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Car (Almost) Stalls on Cold Start

1991 Buick Regal, 3800 V6

As the title says, when I start the engine cold I get a slight puttering and drop in RPMs followed by the engine revving itself to about 1100 for a few seconds and then normalizing at 600. It has only actually stalled out a few times. This does not happen once the engine is near operating temperature.

Now, I did not notice this issue prior to doing some maintenance on the vehicle (radiator replacement and transmission service) and I’ve read that this can be caused by a faulty coolant sensor. Possible?

Battery is new.

Also, when I say cold start I mean summer temps here in Michigan. So it’s happening anywhere from 50 to 90 degrees F.


There is a temp sensor that lets the ECM know if the engine is hot or cold and adjusts the fuel mixture accordingly. The other issue may be a dirty IAC. The MAF feeds the ECM for the IAC and it may need cleaning with sensor safe cleaner.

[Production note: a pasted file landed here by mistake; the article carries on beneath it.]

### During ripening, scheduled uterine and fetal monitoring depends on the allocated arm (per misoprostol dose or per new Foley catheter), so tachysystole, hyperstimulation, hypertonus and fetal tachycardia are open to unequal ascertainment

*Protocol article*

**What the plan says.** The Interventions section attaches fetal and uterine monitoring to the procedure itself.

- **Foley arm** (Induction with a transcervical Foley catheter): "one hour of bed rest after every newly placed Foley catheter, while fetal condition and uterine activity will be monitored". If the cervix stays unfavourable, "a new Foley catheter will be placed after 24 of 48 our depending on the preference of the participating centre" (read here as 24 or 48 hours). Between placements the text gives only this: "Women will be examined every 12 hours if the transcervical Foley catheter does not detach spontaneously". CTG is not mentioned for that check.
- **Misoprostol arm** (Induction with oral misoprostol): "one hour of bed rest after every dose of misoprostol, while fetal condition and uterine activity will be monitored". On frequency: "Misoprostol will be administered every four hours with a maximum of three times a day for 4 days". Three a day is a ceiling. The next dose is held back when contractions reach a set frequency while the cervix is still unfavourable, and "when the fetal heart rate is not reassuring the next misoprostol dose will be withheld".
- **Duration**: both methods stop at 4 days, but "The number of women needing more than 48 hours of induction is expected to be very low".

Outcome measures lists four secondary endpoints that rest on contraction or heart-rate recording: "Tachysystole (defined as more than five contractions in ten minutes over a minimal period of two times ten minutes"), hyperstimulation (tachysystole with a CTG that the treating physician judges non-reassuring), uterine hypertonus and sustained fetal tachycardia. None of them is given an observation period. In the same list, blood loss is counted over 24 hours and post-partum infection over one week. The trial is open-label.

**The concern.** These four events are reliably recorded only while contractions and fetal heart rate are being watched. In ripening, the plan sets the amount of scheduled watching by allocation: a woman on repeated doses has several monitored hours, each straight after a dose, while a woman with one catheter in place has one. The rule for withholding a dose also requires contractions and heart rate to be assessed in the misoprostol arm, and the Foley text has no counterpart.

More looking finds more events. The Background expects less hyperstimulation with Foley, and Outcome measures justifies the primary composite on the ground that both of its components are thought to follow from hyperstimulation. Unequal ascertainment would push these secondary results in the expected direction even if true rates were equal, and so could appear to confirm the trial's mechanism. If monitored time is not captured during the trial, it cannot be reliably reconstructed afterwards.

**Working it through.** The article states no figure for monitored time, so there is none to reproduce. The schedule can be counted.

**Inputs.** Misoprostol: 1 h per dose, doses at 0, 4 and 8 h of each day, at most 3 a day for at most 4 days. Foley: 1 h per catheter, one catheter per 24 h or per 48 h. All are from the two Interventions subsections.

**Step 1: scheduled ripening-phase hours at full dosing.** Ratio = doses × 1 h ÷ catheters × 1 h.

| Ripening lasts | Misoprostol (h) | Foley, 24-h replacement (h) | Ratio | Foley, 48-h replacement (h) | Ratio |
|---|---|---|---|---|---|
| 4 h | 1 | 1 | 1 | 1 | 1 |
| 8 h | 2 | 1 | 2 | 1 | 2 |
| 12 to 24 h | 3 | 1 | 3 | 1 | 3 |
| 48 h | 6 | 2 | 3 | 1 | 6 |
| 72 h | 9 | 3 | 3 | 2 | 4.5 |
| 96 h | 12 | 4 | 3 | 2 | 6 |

So, this is getting progressively worse (or perhaps it’s the increase in humidity over the past week). It’s stalling out on more than half of cold starts. Odd thing is, it starts fine after an 8 hour shift at work, but only has this problem after sitting overnight for more than 12 hours, irregardless of the outside temperature.

I’m not wondering this: Can this cause any potential damage to the engine or ignition system other than advance wearing of the starter?

I haven’t had a chance to try cleaning any sensors yet, but it occurred to me that something may have gotten wet. There was flooding here a few weeks ago and the car got hit by a fairly deep wave of water when moving it to higher ground. It did not stall and the air intake looked bone dry upon inspection. I cannot recall if this issue started before or after the flood.

You really need to look into the items knfenimore suggested. It’s sound advice.

No, nothing is being damaged by hard starting. But faulty temp sensor is quite possible and inexpensive to replace.

Leaky fuel injectors can flood the spark plugs with fuel. Try giving it full throttle while cranking for a few seconds. Then try again with the foot off. If that works, that would confirm the engine flooding.